Disclaimer: I do not own Царевна Лягушка or any of its foreign counterparts… Which I have never actually heard or read, but I am told they exist. Hurrah for Russian fairytales!

Chapter One: Just Shoot Me!

Irving was not very old at all. In fact, he had only just reached his sixteenth year. However, he had already learned a thriving Kingdom's how-to's and how-to-not's (although that last was very likely grammatically incorrect, Irving had never paid much attention to his Grammar Tutor).

For one thing, observation had taught him that being a King was not at all easy if one was to do it properly. However, he had never seen it done properly, as his father was a rather terrible King.

For another, there was such a thing as too much power and influence for a King. Tragically, his own father had most likely crossed into that territory and beyond.

And finally, Irving had noted, with great interest, that it seems that no matter what kind of King one is, one must always marry one's sons off, so that they have more sons to be Kings after them.

It was the continuation of this grand scheme for a steady stream of male progeny that prompted Irving's appearance in the grand throne room with his two older brothers. It was the first two lessons he had learned that made him so miserable, as he heard his father's scheme laid out.

Daniel, his eldest brother, who was twenty years of age, tried not to look as shocked as he felt when he heard his father's plan for finding a bride. Eric, the second-oldest at eighteen, was not as sophisticated as Daniel and had let his mouth fall slack as he listened to the task that was being explained.

As for Irving, well…

"So, what if we shoot somebody by accident?" he asked his father the King, sucking his teeth and crossing his arms.

King Dorian the Third shrugged his shoulders indifferently, as if to say, "Accidents happen."

"Well, what if… uh…" Irving frowned as he searched for the right words. "Well, let's say the wind should get the better of me and the arrow doesn't fly as far… only into Daniel's back, for example. Will I have to marry him?"

Irving raised his eyebrows to show his sincere interest in the answer to this question. Had Daniel been a dragon, metaphorically speaking, Irving would have been burned to a crisp. As it were, he only let some metaphorical steam rise from his flaring nostrils in Irving's general direction.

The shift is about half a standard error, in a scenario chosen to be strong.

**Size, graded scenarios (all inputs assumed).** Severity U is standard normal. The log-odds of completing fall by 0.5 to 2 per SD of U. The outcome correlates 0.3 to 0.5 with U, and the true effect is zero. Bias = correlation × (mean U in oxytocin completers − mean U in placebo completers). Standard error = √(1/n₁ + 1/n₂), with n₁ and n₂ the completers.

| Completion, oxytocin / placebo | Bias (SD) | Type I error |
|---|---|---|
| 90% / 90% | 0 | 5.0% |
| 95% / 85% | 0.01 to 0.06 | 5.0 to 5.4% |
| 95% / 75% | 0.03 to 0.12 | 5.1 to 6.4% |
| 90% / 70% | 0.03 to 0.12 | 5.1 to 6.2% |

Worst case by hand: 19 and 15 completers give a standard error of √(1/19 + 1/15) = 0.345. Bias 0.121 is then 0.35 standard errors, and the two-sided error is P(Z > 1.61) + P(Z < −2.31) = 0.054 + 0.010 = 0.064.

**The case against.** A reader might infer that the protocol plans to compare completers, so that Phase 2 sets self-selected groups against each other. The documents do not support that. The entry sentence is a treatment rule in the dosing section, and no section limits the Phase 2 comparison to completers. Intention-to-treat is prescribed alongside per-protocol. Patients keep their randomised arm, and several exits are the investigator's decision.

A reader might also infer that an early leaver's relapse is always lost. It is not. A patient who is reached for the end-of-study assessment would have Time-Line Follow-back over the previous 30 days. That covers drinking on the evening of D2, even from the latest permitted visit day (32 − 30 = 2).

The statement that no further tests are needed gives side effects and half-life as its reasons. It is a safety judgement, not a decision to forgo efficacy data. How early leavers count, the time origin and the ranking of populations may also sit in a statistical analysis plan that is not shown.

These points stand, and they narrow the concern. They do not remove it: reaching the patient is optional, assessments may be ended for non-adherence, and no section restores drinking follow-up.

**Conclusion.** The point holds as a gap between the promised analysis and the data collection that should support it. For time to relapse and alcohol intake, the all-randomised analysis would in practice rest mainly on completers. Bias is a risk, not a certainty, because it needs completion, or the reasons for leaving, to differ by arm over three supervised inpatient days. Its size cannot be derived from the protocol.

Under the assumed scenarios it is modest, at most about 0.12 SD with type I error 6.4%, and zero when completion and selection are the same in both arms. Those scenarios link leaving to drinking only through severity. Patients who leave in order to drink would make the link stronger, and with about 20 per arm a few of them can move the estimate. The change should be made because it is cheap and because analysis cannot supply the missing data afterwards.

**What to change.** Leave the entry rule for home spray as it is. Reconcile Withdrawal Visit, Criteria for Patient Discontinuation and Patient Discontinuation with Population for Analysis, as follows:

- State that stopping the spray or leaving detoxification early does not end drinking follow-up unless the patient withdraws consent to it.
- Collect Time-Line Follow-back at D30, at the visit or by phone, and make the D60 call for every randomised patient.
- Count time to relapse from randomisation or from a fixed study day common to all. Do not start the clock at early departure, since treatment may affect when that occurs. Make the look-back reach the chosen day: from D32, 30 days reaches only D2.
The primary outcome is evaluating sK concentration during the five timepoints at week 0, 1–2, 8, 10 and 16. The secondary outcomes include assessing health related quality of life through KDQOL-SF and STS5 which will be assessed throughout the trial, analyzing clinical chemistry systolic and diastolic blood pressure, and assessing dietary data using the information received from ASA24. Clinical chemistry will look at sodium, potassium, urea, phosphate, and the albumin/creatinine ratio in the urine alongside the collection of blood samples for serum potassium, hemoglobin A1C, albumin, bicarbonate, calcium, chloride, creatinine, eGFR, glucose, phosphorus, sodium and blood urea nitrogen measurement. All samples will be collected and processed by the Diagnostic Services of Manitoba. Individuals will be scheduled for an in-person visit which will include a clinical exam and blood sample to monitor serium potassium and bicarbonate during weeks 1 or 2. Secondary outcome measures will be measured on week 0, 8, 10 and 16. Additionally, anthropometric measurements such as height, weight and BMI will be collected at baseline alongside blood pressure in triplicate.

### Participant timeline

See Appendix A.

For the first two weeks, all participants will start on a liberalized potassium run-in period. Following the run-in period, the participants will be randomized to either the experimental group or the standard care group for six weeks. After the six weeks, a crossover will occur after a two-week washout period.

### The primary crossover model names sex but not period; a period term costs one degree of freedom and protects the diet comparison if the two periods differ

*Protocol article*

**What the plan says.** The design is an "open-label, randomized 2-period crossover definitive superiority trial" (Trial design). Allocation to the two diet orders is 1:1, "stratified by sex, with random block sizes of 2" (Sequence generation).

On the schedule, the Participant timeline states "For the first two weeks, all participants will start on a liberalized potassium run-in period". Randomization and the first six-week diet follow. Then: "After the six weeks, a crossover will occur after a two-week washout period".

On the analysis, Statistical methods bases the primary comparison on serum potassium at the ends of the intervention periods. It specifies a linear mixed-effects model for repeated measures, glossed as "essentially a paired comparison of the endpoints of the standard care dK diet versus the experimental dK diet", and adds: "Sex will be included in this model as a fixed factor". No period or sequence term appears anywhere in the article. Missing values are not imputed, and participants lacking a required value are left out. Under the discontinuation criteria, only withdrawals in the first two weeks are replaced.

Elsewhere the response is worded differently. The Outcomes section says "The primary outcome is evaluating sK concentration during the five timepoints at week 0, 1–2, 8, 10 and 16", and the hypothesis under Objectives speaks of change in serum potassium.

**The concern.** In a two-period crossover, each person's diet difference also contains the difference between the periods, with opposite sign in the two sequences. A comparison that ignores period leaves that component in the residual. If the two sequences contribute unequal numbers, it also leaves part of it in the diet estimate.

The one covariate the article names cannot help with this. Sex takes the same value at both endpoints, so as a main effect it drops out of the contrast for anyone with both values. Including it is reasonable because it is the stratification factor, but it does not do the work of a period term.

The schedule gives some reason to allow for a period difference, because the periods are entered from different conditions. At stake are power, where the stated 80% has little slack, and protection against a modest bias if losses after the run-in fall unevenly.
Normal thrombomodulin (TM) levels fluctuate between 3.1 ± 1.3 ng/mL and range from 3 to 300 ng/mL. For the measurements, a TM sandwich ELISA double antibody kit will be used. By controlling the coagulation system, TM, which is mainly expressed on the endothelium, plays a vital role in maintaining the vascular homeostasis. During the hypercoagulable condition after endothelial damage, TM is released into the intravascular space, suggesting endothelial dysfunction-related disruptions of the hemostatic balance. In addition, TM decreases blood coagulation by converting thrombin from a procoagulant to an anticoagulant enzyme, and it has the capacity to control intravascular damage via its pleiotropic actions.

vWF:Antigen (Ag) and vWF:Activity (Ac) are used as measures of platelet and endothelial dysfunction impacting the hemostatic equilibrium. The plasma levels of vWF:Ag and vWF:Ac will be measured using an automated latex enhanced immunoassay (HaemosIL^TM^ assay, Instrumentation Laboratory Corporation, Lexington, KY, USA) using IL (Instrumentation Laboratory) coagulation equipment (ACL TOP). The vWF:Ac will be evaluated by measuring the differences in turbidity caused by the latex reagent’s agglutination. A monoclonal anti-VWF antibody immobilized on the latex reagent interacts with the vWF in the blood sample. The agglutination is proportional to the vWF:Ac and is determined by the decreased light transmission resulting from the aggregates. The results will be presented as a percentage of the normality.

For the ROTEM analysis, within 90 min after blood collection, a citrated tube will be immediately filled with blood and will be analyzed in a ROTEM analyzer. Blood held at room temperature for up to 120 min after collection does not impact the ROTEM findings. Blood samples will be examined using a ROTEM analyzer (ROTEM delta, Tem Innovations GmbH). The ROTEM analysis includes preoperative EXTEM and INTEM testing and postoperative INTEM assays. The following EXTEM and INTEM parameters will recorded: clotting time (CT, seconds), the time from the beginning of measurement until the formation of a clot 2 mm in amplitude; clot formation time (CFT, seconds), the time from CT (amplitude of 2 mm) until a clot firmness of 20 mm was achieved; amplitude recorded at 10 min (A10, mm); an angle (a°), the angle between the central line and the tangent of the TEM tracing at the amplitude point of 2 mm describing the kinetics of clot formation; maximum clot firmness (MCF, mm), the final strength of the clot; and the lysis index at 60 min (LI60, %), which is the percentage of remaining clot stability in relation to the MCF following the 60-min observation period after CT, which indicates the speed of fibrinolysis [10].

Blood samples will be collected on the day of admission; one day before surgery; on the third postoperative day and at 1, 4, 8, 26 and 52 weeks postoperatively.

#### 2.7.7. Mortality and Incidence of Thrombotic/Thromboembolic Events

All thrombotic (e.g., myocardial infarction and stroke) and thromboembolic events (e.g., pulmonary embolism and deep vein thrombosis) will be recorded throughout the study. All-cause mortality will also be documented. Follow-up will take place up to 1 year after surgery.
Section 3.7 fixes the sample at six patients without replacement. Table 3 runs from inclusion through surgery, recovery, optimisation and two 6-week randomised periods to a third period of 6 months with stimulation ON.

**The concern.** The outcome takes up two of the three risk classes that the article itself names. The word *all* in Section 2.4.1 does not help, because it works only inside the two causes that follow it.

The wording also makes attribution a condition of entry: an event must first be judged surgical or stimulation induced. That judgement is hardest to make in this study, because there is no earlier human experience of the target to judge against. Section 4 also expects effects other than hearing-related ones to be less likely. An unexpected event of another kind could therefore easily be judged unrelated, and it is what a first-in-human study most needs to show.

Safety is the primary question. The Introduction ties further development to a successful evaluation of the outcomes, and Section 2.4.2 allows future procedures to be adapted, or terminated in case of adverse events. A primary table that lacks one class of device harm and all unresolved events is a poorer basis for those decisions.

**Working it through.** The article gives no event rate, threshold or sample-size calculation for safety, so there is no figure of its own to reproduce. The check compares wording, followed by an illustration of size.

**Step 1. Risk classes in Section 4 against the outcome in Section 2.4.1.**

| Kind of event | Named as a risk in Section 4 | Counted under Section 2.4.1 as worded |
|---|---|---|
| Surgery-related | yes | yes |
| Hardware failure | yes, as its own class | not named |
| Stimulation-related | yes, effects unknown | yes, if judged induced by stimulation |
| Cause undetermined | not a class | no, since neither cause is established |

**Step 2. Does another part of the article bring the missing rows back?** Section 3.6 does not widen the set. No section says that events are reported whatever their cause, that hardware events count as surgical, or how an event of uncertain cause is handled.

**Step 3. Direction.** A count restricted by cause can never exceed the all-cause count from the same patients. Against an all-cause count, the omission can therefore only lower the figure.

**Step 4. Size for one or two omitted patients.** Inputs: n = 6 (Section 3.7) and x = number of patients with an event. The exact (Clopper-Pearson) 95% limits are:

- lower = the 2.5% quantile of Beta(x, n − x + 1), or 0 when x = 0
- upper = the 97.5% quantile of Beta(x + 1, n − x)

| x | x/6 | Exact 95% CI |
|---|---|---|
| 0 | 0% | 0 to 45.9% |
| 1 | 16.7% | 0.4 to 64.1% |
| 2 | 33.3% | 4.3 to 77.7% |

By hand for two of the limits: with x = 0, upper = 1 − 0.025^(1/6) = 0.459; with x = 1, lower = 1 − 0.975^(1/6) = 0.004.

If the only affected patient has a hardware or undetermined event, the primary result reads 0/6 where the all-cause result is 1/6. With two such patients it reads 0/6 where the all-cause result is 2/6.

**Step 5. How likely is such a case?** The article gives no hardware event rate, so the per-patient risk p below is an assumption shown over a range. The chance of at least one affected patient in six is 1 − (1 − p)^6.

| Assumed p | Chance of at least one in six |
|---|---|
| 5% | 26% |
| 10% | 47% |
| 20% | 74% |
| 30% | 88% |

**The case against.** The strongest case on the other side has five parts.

"Prince," King Dorian the Third said through clenched teeth, with all the dignity he could muster as he answered this remarkably stupid question, "You will shoot an arrow into the sky and the country where it lands will provide you with a princess to make your bride." There. Simple enough.

King Dorian the Third was rather proud of this idea. It would show his influence in the surrounding nations, strengthen his bloodline with powerful princesses, and perhaps be the start of a merger with other nations. Plus, he also loved the expressions on his sons' faces as he explained the scheme. That was always the best part of this sort of thing.

"But what if the princess is put off by a courting ritual of shooting arrows into her window and refuses to marry one of us?" Irving asked, perking up now that more foolish questions were coming into his head. As much as his father loved to shock the three of them, Irving loved to irritate his father.

"Enough, Prince Irving," the King said warningly, his nerves on edge.

"And what if you accidentally shoot the only princess in—?"

"SILENCE!" King Dorian the Third boomed, rising from his throne.

Nobody made a sound, except for a few birds that were flying by outside of the window, and King Dorian the Third even shot them a dirty look.

"Now, have you two understood?" he asked, after a long pause in which he rubbed his temples.

"Yes, Your Majesty," Daniel and Eric chorused.

"Then be off to fulfill my express desire, and take this fool with you," he moaned, indicating Irving with his forefinger.

"Jolly good, Your Majesty," Irving managed to say before his brothers quite literally lifted him from the floor and half-carried, half-dragged him from the throne room. "I suppose this is what they mean by hunting for a wife!"

It was a very good thing that Irving had not been in the throne room after he said that, because he might have found himself on the receiving end of an angrily-hurled scepter.

As it were, the closing door was the only thing that suffered the King's anger, and it didn't really mind much either way. Watching it splinter, King Dorian the Third wondered whether or not his idiot son would die soon by doing something incredibly foolish.

"He won't inherit," was the thought that kept him sane when he was reminded of why he never called Irving in for a chat. "He won't inherit."